Key affiliate pickups for Fox’s new Hispanic broadcast network are KWHY in Los Angeles, the largest Hispanic market with 13.4% of Hispanic homes, and WJAN in Miami, the No. 3 Hispanic market with 5.2% of Hispanic homes. Of this first batch of 20 markets covering 40% of U.S. Hispanic homes, New York is conspiculously missing. It’s the No. 2 Hispanic market and MundoFox says it’s talking to several stations there.
Fox is off to a good start in collecting affiliates for its planned Spanish-language network, MundoFox, lining up outlets in 20 markets, including two of the top three Hispanic markets, Los Angeles and Miami. Combined, the charter affiliates cover nearly 40% of Hispanic TV homes.
“Only six weeks have passed since we announced MundoFox, and we have exceeded our expectation,” said Hernan Lopez, president-CEO of Fox International Channels, in a prepared statement. “In the last 20 years, no U.S. broadcast network has secured such a large footprint so quickly without assistance from O&O stations. Interest in MundoFox has been tremendous, and we now expect to exceed our original goal of securing distribution in 75% of U.S. Hispanic households by launch.”
Fox and its partner, Colombian programmer RCN, announced the channel in January at NATPE, promising a September launch and enough affiliates to participate in the upfront selling this spring.
Key affiliate pickups are KWHY in Los Angeles, the largest Hispanic market with 13.4% of Hispanic homes, and WJAN in Miami, the No. 3 Hispanic market with 5.2% of Hispanic homes.
Currently an independent Spanish-language station, KWHY is owned by the Meruelo Group headed by local businessman Alex Meruelo. It bought the station last year from NBCUniversal for $40 million. The FCC compelled NBCUniversal to spin off the station to comply with local ownership restrictions at the time of NBCUniversal’s takeover by Comcast.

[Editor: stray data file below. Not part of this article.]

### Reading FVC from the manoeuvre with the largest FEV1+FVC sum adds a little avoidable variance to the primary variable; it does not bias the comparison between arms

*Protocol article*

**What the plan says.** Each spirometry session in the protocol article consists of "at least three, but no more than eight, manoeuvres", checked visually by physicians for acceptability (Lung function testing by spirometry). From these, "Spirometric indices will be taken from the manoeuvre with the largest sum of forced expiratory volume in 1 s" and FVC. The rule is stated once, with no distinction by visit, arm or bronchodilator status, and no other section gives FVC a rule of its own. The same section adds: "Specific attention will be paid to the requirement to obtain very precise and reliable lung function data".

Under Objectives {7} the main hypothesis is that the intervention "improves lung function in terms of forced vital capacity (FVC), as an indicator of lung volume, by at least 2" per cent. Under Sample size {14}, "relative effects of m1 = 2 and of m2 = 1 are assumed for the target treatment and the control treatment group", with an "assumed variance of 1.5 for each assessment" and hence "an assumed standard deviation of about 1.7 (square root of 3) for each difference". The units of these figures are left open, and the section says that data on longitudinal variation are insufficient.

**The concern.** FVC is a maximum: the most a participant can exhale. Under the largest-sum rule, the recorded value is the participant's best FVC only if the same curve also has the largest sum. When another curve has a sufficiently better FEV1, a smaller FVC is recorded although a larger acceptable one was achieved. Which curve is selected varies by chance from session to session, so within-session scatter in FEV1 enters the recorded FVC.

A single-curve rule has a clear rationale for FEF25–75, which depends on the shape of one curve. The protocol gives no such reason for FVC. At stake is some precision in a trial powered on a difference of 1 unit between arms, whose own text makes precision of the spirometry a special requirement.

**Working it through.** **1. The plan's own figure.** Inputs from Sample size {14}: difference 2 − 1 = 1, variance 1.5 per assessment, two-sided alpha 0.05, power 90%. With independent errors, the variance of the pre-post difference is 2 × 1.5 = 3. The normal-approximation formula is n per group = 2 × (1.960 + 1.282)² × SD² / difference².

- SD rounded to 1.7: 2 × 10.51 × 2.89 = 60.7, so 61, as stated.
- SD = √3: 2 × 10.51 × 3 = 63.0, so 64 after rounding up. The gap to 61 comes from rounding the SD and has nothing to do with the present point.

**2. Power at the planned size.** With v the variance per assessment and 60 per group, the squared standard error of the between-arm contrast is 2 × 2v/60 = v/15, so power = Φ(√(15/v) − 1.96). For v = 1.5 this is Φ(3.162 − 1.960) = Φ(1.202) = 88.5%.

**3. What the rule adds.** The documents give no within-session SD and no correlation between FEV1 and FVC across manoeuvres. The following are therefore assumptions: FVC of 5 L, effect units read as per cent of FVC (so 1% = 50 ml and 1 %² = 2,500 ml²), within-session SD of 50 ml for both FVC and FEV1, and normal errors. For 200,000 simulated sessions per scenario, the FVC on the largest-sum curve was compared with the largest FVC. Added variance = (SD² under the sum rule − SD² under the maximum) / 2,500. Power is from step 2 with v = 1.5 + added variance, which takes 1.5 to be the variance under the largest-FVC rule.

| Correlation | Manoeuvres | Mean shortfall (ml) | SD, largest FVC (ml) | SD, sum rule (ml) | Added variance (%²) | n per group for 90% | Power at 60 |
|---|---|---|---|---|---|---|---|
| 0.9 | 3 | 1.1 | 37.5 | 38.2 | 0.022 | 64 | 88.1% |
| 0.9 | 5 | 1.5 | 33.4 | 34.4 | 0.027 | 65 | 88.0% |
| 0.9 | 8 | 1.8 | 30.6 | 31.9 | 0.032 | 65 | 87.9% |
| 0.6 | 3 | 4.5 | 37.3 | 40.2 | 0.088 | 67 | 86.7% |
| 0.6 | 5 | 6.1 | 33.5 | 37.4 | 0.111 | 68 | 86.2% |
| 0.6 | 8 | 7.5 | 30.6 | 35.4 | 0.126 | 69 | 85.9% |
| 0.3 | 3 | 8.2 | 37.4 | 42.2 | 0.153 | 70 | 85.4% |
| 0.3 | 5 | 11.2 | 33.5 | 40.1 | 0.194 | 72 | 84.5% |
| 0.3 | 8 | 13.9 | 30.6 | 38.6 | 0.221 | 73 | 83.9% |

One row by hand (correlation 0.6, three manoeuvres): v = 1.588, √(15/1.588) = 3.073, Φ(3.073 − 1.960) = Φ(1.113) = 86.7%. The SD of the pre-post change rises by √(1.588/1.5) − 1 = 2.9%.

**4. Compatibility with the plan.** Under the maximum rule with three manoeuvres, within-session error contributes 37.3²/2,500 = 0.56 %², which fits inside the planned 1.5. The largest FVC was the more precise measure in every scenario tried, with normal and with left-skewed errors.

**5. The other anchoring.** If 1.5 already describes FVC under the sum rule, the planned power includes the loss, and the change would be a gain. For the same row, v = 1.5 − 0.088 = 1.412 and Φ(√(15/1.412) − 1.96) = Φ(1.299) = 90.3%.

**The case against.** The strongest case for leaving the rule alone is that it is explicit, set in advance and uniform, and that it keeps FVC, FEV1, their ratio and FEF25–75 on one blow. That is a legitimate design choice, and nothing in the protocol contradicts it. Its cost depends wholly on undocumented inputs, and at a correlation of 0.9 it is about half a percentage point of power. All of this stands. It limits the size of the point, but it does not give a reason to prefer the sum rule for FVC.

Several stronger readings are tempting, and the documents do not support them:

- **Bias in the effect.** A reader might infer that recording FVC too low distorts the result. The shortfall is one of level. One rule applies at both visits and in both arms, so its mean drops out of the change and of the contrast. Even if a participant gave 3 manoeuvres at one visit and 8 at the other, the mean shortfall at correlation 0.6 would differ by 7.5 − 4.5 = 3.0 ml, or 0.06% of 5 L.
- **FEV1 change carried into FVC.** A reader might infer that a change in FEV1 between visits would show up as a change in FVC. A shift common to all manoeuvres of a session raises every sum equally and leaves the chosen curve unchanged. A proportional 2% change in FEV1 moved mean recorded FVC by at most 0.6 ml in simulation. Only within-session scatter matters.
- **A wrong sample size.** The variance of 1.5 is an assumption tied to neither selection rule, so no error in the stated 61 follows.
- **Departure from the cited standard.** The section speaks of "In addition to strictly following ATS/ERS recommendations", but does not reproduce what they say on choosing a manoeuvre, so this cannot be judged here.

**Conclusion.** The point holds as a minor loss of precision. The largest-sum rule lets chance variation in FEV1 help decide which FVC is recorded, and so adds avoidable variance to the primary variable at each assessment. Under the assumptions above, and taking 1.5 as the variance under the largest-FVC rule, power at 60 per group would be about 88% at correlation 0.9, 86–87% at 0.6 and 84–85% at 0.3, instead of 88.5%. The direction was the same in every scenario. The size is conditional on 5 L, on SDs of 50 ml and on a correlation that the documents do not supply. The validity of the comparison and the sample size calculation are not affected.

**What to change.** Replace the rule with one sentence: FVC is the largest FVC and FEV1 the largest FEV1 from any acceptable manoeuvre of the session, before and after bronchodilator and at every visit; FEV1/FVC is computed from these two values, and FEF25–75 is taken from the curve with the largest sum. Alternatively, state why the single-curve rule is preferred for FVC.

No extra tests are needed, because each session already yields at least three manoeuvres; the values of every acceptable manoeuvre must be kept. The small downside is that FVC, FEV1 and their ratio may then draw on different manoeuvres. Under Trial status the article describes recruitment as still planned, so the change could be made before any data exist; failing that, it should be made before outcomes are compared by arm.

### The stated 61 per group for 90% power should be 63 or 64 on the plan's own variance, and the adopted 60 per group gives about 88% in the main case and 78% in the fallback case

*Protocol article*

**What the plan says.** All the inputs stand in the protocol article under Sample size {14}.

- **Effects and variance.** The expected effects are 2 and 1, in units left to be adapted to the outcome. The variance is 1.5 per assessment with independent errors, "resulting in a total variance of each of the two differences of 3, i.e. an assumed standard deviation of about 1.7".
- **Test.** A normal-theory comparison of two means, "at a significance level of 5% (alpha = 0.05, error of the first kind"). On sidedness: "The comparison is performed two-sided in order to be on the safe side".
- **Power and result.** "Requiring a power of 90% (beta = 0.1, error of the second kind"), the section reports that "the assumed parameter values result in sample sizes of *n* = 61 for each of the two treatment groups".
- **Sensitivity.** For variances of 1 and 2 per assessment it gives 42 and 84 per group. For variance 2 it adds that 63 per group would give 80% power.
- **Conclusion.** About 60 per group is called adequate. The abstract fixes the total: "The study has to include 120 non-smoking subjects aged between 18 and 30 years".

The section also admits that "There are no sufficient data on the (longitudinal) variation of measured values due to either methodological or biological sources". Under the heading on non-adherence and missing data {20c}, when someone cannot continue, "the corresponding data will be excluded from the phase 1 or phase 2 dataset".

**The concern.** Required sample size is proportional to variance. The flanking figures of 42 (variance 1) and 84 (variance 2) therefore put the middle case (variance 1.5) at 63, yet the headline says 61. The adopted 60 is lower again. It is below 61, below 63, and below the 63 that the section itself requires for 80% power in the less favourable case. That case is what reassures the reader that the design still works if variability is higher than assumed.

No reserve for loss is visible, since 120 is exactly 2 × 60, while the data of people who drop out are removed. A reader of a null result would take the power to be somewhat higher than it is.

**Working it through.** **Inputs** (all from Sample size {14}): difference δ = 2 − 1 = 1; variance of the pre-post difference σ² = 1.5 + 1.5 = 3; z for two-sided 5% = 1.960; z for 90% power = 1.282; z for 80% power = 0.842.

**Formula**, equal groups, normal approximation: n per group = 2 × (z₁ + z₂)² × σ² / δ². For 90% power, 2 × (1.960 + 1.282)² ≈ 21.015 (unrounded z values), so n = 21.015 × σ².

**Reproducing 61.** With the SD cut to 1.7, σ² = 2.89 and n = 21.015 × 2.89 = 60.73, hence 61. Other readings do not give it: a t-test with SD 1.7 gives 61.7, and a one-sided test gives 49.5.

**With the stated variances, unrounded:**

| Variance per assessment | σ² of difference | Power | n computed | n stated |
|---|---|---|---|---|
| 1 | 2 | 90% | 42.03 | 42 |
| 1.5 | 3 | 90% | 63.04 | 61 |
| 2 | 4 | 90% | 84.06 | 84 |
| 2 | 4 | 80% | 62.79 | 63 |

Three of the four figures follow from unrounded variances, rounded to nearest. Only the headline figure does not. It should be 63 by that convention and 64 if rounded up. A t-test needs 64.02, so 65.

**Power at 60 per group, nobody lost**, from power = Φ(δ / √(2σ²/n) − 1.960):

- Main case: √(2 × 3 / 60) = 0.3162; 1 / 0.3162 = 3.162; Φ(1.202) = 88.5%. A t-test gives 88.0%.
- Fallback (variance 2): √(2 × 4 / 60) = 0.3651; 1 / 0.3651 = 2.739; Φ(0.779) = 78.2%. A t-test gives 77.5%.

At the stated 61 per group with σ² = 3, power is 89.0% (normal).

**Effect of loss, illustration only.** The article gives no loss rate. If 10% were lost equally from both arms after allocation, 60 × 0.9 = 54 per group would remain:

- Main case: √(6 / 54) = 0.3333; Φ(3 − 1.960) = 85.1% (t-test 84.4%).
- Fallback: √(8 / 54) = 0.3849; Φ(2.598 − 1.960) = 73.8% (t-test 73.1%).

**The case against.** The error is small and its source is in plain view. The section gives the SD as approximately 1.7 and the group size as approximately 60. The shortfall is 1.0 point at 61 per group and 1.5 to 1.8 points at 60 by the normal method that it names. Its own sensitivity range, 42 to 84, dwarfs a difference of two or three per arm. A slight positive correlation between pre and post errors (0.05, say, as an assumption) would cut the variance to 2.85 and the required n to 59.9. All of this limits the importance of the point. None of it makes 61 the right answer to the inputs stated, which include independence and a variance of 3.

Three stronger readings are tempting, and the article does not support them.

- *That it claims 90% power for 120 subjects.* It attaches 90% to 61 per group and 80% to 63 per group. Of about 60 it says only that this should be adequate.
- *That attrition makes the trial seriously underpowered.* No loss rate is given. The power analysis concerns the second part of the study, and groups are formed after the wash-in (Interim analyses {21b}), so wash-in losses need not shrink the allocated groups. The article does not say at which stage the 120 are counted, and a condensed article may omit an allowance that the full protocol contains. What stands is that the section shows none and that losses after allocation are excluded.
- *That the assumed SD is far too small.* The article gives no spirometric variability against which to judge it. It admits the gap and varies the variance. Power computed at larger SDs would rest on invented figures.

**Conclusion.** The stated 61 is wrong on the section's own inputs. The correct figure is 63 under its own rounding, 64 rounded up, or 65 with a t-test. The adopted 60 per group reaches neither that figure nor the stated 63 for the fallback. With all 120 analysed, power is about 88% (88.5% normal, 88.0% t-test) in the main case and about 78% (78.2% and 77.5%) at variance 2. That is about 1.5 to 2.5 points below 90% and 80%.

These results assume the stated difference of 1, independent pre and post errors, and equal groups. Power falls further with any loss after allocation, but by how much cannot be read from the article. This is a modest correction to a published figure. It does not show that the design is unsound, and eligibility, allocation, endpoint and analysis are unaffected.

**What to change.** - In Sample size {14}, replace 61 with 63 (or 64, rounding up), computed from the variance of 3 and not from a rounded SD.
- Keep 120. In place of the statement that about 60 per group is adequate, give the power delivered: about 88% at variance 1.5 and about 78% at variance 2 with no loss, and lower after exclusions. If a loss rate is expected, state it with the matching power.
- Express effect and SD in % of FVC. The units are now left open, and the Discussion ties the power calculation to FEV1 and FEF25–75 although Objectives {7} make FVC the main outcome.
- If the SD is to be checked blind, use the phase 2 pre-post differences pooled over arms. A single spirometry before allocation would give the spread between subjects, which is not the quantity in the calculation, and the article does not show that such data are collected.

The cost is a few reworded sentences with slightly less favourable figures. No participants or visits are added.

WJAN is a Class A LPTV station, licensed to America-CV Station Group, of which Omar Romay is president and CEO. The group also owns a low-power station in East Orange, N.J., in the New York market and full-power stations in Puerto Rico.
Still missing is an affiliate in New York, Hispanic market No. 2 with 9.6% of Hispanic homes. “We are in conversation with several stations that have approached us to express their interest on MundoFox,” Lopez said in an email. “Because of the importance of this market, we are taking our time to carefully evaluate all opportunities.”
Other cleared markets (and their Hispanic market rank): San Antonio (7), Texas; San Francisco (8); Phoenix (9); Sacramento (11); Fresno, Calif. (14); Tampa (20); Las Vegas (23); West Palm Beach, Fla. (28); Bakersfield, Calif. (31); Monterey, Calif. (34); Fort Myers, Fla. (37); Palm Springs, Calif. (39); Odessa, Texas (43); Santa Barbara, Calif. (45); Lubbock, Texas (51); Boise, Idaho (71); Abilene, Texas (78); and San Angelo, Texas (92).
According to Fox, all affiliates in the top 10 markets are fully distributed on local cable systems and satellite, even though not all are full-power stations with must-carry rights.
Lopez said that Fox did not want to reveal the names of affiliates until it received permission to do so from the affiliates. Others he could identify were Hero Broadcasting (KMOH Phoenix) and Cocola Broadcasting (KGMC Fresno).